At the start of this offseason, many expected Prado to be the Yankees' starting third baseman in 2015. After the club re-signed Chase Headley, however, many penciled him in as the starting second baseman in the Bronx. As it turns out, he was ultimately traded last month to the Marlins, where he's expected to start at third base. Regardless of where he begins 2015, Prado is more than capable of playing third base, second base or left field -- and even has limited Major League experience at first base, shortstop and right field.

Over his first nine seasons, Prado has racked up 414 games at third base, 262 at second base and 256 in left field. To put that in perspective, he is only the sixth player all-time to play at least 250 games at second base, third base and at least one outfield position -- and just the second to do so all within his first nine seasons. The only other players to reach those plateaus over the course of their entire careers are Chone Figgins (2002-14), Gregg Jefferies (1987-2000), Tony Phillips (1982-99), Pete Rose (1963-86) and Don Buford (1963-72), with Buford being the only one to do so in his first nine seasons.

Hanley Ramirez, Red Sox

Ramirez is a newcomer to this category. He has spent nearly his entire career at shortstop, playing 1,077 games at the position, while making only 98 appearances elsewhere -- all at third base. That, however, didn't stop the Red Sox from listing him as a left fielder after signing him to a four-year, $88 million contract this offseason.

It remains to be seen how exactly Ramirez will fare in the outfield, but the Red Sox can tentatively plan on penciling him in as a left fielder, shortstop or third baseman on any given night. That's not a bad array of options, especially when Ramirez has put up a .300/.373/.500 batting line over his nine full seasons, while averaging 21 homers, 73 RBIs and 29 stolen bases -- despite playing fewer than 100 games in two of those campaigns.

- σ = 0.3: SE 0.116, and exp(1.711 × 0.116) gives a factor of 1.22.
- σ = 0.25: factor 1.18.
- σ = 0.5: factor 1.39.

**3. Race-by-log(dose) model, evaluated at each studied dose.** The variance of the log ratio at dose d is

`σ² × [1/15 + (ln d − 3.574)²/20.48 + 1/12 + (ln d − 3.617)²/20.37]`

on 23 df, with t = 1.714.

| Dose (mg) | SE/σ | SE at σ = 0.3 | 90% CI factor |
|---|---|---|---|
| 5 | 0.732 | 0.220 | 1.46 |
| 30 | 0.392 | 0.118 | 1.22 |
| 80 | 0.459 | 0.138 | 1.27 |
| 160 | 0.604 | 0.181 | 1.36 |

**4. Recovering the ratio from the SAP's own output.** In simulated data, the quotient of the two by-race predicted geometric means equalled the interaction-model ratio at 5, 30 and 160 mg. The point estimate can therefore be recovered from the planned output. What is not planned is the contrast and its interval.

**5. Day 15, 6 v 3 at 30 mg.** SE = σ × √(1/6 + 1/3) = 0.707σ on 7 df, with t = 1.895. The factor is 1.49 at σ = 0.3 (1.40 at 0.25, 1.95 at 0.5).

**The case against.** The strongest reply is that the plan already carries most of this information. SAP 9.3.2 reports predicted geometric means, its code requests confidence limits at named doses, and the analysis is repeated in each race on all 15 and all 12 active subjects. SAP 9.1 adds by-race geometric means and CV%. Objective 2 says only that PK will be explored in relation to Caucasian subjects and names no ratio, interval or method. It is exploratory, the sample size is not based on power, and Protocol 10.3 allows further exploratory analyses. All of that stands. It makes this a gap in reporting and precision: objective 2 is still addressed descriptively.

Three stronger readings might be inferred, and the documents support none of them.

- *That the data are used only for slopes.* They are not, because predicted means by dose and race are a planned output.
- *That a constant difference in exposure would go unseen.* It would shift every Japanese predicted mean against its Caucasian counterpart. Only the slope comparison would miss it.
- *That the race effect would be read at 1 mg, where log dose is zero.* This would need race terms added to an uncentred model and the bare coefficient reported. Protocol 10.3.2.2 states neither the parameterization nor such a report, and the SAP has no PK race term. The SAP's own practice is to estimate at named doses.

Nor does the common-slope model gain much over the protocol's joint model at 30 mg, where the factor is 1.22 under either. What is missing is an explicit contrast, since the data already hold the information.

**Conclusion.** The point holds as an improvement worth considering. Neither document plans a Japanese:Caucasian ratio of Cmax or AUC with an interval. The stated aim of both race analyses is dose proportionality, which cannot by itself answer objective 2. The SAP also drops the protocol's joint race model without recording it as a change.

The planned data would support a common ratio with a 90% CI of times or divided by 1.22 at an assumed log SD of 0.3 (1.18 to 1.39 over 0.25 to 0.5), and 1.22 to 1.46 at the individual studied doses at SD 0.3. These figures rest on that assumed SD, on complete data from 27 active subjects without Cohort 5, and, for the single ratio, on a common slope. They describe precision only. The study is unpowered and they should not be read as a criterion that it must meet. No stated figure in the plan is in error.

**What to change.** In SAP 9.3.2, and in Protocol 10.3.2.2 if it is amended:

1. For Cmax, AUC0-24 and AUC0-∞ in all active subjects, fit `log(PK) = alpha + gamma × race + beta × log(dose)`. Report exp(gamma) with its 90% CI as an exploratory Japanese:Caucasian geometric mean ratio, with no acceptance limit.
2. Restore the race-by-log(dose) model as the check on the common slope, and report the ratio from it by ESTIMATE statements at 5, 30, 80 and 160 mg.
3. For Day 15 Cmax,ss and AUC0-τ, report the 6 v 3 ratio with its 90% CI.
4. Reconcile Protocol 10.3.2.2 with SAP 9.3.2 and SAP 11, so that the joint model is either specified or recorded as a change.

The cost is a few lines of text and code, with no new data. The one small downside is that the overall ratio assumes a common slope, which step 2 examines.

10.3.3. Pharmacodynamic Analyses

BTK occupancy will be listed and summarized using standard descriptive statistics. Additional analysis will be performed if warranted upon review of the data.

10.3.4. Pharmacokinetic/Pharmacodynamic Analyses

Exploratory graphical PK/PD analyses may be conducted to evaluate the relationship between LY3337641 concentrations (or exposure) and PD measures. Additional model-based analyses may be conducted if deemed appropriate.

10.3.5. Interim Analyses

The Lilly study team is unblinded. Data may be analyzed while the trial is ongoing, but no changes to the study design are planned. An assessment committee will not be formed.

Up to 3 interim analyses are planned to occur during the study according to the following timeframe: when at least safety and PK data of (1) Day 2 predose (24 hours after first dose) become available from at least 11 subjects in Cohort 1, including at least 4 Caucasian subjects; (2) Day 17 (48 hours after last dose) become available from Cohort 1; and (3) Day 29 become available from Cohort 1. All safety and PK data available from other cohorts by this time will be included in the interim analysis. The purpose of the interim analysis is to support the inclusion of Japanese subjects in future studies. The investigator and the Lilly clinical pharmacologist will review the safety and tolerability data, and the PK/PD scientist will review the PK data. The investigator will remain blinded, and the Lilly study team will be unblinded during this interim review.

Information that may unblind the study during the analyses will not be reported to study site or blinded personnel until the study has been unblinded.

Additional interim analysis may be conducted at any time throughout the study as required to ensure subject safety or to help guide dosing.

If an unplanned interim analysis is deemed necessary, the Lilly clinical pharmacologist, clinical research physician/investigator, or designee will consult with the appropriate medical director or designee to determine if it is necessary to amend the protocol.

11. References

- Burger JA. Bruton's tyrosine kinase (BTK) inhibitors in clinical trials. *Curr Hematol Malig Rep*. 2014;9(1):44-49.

Mike Aviles, Indians/Alexi Amarista, Padres

These two are listed together, as they put up nearly identical numbers this past season, all while becoming just the seventh and eighth players all-time to play at least 15 games at second base, third base, shortstop and at least one outfield position in the same season. No player had made at least 15 appearances at the four aforementioned positions since Omar Infante in 2010. The only others to do so at any point throughout Major League history are Denny Hocking (2000), Randy Velarde (1995), Lenny Harris (1989), Cesar Tovar (1968) and Rabbit Nill (1906).

Aviles hit .247/.273/.343 with five homers, 39 RBIs, 16 doubles and 14 stolen bases, while Amarista racked up a .239/.286/.314 batting line with five homers, 40 RBIs, 13 doubles and 12 stolen bases. Though the offensive numbers don't jump off the page by any means, both Aviles and Amarista showed their versaitily in 2014. Aviles made appearances at second base, third base, shortstop and all three outfield positions, while Amarista nearly did the same, with right field being the only exception.

Honorable mention: Arismendy Alcantara, Brock Holt, Eduardo Nunez, Skip Schumaker, Kelly Johnson

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Paul Casella is a Sports on Earth contributor and a reporter for MLB.com.